Large hanging sign for work


#1

I wanted to create a hanging sign for our new office.
Some of the requirements I wanted were

  • Letters to be at least 50mm thick
  • Large enough to be legible from a distance
  • painted white with a smooth finish
  • Letters must be replaceable, If one gets damaged i want to be able to easily replace it

Initial ideas
Simply Stacked
The obvious route would have been to stack layers of cutout letters but the plywood is 3mm thick so would have been around 16 layers thick to reach 50mm, also there being twenty letters would mean that there would be around three hundred and twenty letters cut out, so would be unnecessarily expensive and also pretty heavy if it fell on someone.
Layered

Struts
This method uses less material than stacked. It works by using three cut outs of each letter then joining them with struts
but only builds the frame of the letter and would need covering with somthing!
Struts Strut1 Strut2

Kerf cuts & finger joints
Kerf cuts for any of the curved parts of the letter, and finger joints to hold it together.
I wanted the finger joints to run along the kerfed edge as well, but it is a little complicated to do.
I found a page that instructed how to do this on instructables

I liked the finish but wasnt really suitable for this project and when i tried to hide the kerf edge with filler it just ended up in a mess
Kerf1 kerf2 kerf3 Kerfing

Foam Sandwich
so cutting a front and rear template of each letter then sandwiching it between some blue modelling foam then used a hot wire to cut through it.
It took a little while to perfect the hot wire cutting around the template but once i got the hang of it it came out well




Aligning each side of the foam
Making sure the letters lined up perfectly was achieved by marking the letters and drawing a perfectly symmetrical cross on each side and aligning the markings

Painting
Modeling foam cant be painted with normal spray paint as it melts it so a normal acrylic paint was used. (as the foam absorbs the paint it took about 10 coats before you could no longer see any traces of the blue foam)



Fix to backing
When starting this project I knew that I wanted to be able to replace individual letters if necessary
so made holes in the rear plate of the letter to fix to a board with dowels


To align the holes with the dowels I printed off a very rough to scale template of the sign (by sticking A4 sheets together) then over laid it on top of a sheet of mdf and drilled where the holes should be


#2

Looks very nice. With those dowels in the back you could conceivable “pop” the letter our a little bit and have back lighting with some LED’s


#3

Great write-up. Always like to hear about the decisions made during the design process.
Do you have a commercial or DIY hot wire cutter?


#4

It came out great.


#5

where do you get the modeling foam?


#6

Now that is a beautiful job! :grinning:

(Next time you have to paint something like foam, I believe that the cosplayers use something like a coat of white glue on it to seal it before painting. It keeps the foam from soaking up the paint.)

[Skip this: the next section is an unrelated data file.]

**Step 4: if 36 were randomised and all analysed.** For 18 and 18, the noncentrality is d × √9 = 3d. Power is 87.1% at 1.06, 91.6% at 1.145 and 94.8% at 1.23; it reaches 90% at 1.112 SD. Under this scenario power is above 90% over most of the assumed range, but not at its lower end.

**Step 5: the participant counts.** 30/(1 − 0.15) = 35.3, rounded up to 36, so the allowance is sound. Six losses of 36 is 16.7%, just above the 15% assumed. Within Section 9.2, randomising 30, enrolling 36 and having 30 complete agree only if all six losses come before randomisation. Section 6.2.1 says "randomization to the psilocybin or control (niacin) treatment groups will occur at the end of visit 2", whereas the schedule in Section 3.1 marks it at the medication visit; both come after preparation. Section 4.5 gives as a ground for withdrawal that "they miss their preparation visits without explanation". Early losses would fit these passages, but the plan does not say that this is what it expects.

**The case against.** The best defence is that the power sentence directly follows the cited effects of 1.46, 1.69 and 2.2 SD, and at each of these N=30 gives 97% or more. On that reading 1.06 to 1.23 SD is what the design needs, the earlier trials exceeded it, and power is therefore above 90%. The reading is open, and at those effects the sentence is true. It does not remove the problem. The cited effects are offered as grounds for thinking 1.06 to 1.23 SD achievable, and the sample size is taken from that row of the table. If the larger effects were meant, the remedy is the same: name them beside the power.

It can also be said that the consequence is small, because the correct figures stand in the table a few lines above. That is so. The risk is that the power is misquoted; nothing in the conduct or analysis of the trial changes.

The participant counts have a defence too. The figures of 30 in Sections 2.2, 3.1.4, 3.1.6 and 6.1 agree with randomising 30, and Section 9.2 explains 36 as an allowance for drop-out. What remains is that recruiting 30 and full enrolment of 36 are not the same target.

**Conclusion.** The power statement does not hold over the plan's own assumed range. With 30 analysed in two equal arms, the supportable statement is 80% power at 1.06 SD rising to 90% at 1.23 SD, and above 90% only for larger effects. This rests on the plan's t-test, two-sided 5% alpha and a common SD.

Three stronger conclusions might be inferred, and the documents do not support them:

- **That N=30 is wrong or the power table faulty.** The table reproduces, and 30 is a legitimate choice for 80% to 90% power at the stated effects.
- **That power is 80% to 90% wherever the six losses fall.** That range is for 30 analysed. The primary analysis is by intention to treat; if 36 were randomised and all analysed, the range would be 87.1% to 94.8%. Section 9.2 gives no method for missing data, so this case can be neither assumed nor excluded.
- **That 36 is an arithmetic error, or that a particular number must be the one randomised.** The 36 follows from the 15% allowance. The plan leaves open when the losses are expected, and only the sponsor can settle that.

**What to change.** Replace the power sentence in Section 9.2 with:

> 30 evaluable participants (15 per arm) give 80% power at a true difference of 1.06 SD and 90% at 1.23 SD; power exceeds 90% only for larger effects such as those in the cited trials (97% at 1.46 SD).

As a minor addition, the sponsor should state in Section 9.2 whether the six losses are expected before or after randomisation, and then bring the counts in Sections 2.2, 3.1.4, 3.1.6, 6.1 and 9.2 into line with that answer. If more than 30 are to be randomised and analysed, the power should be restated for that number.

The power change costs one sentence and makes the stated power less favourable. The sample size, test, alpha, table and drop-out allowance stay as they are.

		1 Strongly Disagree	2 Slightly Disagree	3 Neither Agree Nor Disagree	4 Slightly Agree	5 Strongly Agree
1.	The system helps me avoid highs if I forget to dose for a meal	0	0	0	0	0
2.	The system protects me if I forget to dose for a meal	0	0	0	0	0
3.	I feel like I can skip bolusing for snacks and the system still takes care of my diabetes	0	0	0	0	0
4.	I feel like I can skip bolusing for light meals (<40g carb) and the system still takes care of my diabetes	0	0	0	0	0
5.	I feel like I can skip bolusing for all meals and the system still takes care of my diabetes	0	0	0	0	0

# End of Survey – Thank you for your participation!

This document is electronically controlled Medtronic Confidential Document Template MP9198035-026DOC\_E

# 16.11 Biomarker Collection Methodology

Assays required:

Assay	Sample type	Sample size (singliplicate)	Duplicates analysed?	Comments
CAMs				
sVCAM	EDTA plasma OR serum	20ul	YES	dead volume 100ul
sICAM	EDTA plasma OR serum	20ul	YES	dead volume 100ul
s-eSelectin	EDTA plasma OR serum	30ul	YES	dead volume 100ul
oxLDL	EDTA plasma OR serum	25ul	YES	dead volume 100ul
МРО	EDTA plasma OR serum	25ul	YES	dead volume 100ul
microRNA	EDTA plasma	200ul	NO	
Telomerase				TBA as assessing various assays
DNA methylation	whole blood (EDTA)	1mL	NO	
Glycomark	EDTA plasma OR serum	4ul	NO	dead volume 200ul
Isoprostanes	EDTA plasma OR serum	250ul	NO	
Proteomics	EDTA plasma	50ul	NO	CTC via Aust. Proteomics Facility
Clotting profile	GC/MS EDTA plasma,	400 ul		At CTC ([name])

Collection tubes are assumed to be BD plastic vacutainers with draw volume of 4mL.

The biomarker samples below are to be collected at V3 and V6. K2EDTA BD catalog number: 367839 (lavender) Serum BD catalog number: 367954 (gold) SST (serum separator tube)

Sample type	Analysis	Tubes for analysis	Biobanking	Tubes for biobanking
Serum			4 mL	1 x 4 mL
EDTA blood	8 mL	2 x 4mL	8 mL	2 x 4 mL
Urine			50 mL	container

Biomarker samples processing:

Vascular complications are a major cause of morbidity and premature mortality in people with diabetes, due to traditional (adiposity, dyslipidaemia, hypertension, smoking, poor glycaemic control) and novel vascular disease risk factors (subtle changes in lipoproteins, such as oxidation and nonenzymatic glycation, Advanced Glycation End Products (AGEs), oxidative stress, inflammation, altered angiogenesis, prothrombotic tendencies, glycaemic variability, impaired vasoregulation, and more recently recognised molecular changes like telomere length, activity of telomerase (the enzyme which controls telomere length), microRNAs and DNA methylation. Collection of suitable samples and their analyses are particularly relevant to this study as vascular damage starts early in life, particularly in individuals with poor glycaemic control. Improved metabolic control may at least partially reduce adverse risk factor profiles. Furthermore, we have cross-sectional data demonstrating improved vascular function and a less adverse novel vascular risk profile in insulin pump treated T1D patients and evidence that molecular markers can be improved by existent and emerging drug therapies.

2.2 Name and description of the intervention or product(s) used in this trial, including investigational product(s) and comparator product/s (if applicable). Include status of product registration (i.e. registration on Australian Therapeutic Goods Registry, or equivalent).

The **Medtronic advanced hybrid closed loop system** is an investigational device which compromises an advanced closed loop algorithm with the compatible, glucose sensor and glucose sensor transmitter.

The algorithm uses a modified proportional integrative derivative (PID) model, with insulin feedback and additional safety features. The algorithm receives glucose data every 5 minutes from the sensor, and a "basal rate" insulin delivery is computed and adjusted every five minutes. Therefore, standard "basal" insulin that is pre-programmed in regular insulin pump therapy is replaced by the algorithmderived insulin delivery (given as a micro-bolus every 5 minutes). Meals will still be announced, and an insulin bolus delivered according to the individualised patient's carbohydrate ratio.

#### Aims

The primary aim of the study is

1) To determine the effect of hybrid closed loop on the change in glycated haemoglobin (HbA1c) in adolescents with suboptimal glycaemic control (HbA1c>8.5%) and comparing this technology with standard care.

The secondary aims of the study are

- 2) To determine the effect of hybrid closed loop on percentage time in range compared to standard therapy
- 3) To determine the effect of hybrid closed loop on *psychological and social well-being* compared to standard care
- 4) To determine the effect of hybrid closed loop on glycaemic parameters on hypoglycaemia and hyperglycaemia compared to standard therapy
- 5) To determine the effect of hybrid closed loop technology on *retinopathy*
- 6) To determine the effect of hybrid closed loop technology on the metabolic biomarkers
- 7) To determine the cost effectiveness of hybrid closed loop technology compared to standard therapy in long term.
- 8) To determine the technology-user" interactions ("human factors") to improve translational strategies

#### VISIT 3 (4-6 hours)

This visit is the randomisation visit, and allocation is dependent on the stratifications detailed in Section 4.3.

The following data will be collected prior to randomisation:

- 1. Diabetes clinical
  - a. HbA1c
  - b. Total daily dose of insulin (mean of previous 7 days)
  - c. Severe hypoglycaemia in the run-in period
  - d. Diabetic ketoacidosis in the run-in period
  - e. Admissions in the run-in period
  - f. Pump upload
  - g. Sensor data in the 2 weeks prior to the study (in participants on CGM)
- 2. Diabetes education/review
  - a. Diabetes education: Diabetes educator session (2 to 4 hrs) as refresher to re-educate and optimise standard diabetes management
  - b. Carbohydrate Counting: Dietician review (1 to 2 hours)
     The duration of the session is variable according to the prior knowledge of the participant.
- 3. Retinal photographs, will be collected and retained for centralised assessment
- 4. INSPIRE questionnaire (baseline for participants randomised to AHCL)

#7

I used a 3D Simo Mini, with a wire cutter attachment to cut the letters out
(It was more because I had one lying about than specifically getting this tool for the project)

It had a temperature control on it, it let me dial down the temperature so as not to melt the foam too much, as its hand held it has great dexterity, but 50mm really was the limit that I could cut with it.

Its also worth noting that sanding the edges of the letters really helps as the wire will catch on any little burs and end up over burning the edges

I think that it is entirely possible to do this with a home made wire cutter, but would recommend having a voltage control to set the temperature.


#8

Love the sign. Thanks for sharing your process as well as the result.


#9

could you say some more about aligning the front and back - i dont understand…

Also, could you have done a stack say half inch foam layers? Would that have worked?


#10

Superb write up. Love that you tested multiple methods an took pics along the way. Sign turned out amazing as well.


#11

Wow that was an awesome write up showing your entire thinking and working process. Looks really good.


#12

Great approach, great write-up, great idea!


#13

Method used for aligning letters either side of the foam


#14

Really enjoyed your write-up and all the photos. Sign looks amazing!


#15

Amazing job, and I really enjoyed reading about your process!


#16

Can you illustrate all of the posts here on the forum?


#17

Thank you for that - I get it now, I couldn’t work out in my head how you would make sure they lined up. That is a fiddly process isn’t it.

If the stacking doesn’t work, could you do something without the tray, score the foam front and back?


#18

Superb work, excellent write up and documentation. Been thinking about a wire foam cutter and you might have convinced me that it is worth making one. Looks nice! Thanks so much.

I find myself looking at signs and wondering how they make them now. In fact, I don’t look at a new sign without thinking, “I wonder if @jbv makes signs like this!”


#19

…or at least mine… :wink:


#20

Your illustrations are exceptionally insightful. Thanks for outlining the whole process! Your time and effort definitely paid off.